Morton and Smith-Mutegi (2022) titled their paper “Making ‘it’ matter.” In this continued dialogue, I highlight our urgency to make “Black girls matter” in STEM education. In science education specifically, we often elevate content over context, and being correct over being morally just. This paper is a call to humanize science by prioritizing mattering over matter. When we teach the fundamental principles of our discipline, children are required to learn that “matter” is anything that has mass and takes up space. This concept informs every branch of science with implications ranging from the particulate to astronomical aspects of our field. What if we reconceptualized the construct of matter in STEM learning spaces to include the wellbeing of all children? Love (2019b) described mattering as a quest for humanity, an internal desire for freedom, joy, and restorative justice. We must transform science and mathematics learning spaces so that Black girls can experience spirit healing in lieu of spirit murdering, humanizing educational experiences over those that are oppressive, and their multidimensional identities being validated rather than critiqued and ignored.

Previously, I discussed the importance of familial matriarchs who assist Black girls to heal from spirit murdering to survive, persist, and maintain their overall sanity in STEM learning spaces—spaces that are often violent and unwelcoming. We must extend their village to include community matriarchs and othermothers who will assume a sense of responsibility to love and nurture Black girls as if they were their own biological children (Case 1997; Foster 1993). May we carefully consider the roles that we choose to play and serve as mentors, teachers, coconspirators, listeners, role models, and friends. I close this paper with another quote from Veronica who stated, “…I used to think I wasn’t beautiful. The camp kind of showed me that you are beautiful in your own way.” When we create more equitable spaces for Black girls in STEM, they will begin to internalize their beauty and realize that not only do they belong here, but they also matter!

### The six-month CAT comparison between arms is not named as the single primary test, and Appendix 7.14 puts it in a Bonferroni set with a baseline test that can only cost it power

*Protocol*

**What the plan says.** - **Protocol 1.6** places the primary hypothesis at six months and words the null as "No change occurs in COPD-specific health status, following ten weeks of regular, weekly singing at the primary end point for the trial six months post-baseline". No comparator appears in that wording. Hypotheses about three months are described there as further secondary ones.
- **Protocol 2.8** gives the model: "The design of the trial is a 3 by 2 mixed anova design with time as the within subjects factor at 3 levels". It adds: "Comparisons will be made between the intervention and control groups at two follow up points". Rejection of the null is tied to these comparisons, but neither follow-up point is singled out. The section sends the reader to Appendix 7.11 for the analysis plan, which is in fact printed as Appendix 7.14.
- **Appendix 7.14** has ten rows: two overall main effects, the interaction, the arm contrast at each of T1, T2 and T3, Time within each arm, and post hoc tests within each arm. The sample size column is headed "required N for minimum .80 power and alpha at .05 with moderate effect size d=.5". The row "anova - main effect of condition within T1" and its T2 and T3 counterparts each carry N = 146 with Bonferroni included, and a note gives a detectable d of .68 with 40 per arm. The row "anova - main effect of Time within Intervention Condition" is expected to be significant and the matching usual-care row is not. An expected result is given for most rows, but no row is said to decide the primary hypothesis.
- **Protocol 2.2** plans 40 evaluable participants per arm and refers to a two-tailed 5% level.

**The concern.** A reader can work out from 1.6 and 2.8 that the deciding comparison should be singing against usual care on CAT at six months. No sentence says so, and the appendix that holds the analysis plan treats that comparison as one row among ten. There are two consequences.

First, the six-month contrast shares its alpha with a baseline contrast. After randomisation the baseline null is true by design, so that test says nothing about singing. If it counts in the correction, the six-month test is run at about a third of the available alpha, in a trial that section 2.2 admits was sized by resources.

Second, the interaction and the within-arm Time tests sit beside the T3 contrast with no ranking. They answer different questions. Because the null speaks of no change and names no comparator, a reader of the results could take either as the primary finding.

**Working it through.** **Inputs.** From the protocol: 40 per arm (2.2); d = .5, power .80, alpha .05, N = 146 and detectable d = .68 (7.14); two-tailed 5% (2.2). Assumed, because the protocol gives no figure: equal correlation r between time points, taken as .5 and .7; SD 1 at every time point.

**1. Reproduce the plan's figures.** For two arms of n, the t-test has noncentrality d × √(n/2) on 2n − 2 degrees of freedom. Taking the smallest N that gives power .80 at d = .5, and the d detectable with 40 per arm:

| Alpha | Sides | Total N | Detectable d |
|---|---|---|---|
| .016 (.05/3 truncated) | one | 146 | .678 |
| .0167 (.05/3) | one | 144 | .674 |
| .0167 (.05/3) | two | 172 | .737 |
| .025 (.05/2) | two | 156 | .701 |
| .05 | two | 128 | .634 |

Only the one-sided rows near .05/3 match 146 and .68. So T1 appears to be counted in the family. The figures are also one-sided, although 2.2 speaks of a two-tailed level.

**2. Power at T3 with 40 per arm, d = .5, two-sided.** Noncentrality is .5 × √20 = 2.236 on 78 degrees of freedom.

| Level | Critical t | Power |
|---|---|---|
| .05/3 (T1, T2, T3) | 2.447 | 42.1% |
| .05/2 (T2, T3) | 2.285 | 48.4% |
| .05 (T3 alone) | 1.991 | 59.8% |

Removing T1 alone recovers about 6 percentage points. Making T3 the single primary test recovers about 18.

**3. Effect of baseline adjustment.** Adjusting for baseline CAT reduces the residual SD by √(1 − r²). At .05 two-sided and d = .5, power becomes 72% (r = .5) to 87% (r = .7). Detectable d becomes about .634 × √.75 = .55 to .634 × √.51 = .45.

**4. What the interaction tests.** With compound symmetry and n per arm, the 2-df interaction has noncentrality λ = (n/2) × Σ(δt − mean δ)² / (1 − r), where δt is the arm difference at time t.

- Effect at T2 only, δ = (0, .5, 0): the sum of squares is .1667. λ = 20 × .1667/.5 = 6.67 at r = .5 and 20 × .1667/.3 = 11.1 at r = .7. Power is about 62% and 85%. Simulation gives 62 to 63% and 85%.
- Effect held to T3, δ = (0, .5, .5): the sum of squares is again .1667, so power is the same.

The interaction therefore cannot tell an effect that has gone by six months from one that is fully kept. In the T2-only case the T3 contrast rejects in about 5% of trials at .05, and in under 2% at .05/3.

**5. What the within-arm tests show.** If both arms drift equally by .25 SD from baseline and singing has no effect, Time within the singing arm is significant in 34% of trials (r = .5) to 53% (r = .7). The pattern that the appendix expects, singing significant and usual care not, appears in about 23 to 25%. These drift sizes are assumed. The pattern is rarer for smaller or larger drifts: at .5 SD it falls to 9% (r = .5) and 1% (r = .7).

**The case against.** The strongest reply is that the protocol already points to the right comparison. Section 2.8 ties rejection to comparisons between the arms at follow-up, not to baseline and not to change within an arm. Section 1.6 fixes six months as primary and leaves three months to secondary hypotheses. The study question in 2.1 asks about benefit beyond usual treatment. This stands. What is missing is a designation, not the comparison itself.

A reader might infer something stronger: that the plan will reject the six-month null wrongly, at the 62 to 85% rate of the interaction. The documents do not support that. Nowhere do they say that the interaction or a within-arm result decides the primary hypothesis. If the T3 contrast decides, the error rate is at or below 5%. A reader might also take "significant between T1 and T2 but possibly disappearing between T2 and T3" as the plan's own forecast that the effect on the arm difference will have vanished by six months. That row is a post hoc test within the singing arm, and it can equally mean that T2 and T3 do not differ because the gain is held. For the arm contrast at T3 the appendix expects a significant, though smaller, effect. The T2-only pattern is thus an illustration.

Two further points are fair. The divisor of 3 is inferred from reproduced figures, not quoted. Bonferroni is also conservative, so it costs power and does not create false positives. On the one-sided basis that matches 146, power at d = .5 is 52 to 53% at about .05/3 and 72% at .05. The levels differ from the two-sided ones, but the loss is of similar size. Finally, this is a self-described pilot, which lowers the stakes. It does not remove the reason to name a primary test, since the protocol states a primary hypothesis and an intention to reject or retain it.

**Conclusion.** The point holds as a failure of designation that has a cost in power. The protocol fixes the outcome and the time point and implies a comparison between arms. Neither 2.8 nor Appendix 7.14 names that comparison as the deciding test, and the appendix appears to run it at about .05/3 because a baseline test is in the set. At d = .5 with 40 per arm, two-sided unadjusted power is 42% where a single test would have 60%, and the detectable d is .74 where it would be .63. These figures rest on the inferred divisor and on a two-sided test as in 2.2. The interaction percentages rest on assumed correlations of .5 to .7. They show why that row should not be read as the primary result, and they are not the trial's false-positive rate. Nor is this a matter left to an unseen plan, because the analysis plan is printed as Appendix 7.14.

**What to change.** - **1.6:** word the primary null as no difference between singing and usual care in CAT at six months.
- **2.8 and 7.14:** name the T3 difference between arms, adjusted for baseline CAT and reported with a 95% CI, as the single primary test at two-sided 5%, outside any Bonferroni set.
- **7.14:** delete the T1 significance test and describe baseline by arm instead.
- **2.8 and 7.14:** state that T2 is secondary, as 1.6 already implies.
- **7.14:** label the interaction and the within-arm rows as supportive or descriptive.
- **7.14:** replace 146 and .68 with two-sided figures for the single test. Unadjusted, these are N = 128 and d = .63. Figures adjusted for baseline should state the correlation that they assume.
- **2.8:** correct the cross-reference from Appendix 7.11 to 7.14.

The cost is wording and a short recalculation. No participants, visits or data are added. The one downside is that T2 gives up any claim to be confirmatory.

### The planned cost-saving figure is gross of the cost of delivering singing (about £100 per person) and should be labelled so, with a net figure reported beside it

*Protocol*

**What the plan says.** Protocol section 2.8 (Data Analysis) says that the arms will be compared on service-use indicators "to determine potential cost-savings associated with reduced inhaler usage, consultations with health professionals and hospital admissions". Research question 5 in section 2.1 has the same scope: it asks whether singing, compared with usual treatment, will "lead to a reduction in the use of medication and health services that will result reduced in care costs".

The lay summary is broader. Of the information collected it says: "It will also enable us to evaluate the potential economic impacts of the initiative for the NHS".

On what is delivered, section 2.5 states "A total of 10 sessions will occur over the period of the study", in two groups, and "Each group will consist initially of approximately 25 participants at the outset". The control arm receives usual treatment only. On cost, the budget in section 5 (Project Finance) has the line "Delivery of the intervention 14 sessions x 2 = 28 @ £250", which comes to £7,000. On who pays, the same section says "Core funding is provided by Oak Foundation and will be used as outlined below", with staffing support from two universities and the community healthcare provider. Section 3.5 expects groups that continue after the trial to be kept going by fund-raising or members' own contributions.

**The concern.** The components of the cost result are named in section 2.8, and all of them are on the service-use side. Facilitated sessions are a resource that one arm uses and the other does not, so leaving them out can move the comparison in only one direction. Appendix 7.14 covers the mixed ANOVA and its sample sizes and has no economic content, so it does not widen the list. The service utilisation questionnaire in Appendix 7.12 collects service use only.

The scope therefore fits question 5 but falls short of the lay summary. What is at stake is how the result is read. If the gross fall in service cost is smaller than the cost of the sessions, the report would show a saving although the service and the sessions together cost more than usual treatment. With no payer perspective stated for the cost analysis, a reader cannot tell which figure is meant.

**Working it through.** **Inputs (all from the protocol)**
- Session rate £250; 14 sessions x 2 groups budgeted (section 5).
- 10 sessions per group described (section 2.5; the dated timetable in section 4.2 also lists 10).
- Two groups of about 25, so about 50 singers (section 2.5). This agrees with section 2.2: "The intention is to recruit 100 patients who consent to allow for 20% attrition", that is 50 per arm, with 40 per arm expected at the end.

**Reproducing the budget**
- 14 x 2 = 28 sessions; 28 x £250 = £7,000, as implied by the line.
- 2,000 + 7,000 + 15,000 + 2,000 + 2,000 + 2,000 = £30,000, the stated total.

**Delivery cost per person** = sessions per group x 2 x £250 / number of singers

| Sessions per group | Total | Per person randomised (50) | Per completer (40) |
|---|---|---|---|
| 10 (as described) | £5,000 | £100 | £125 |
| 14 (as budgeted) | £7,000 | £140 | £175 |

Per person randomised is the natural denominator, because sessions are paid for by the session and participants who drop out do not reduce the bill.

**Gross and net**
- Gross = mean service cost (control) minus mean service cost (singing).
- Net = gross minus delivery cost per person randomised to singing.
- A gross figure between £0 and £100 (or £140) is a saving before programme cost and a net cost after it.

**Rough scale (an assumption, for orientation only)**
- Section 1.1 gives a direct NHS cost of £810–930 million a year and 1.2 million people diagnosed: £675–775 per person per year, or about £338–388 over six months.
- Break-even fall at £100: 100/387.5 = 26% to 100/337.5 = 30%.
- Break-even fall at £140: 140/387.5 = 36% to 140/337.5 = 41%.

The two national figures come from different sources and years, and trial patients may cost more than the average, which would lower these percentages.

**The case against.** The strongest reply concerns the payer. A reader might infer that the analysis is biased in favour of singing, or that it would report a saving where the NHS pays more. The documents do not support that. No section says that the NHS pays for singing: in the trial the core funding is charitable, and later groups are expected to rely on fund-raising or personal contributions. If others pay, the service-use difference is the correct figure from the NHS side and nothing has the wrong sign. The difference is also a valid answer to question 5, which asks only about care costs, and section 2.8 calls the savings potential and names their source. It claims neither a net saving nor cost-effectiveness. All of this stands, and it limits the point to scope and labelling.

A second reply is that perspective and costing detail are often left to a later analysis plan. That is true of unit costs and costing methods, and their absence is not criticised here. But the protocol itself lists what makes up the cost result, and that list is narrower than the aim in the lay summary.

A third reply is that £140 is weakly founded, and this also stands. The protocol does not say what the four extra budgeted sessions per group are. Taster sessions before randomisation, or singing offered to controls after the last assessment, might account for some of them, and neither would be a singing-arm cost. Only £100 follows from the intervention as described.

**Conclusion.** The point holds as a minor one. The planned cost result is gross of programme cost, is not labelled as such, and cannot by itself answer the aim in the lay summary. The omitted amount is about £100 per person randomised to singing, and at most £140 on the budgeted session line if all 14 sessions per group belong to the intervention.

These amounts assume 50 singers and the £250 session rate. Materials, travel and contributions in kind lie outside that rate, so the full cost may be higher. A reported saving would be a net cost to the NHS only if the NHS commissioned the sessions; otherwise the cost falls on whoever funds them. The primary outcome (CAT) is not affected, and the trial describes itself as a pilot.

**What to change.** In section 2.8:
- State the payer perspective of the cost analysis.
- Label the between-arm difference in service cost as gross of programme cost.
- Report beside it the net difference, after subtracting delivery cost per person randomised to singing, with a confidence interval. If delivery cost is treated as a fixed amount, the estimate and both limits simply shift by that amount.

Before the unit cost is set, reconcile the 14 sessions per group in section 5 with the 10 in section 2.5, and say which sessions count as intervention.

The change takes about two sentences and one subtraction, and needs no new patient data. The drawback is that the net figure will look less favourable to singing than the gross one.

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Correspondence to Natalie S. King.

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This manuscript is part of the special issue “Science education and the African Diaspora in the United States,” guest edited by Mary M. Atwater and Jomo W. Mutegi.

This review essay addresses issues raised in Crystal Morton and Demetrice Smith-Mutegi’paper entitled: Making “it” matter: developing African American girls and young women’s mathematics and science identities through informal STEM learning (https://doi.org/10.1007/s11422-022-10105-8)

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King, N.S. Black girls matter: A critical analysis of educational spaces and call for community-based programs. Cult Stud of Sci Educ 17, 53–61 (2022). https://doi.org/10.1007/s11422-022-10113-8

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Keywords

  • Black girls
  • Identity
  • Informal learning
  • STEM
  • Community
  • Intersectionality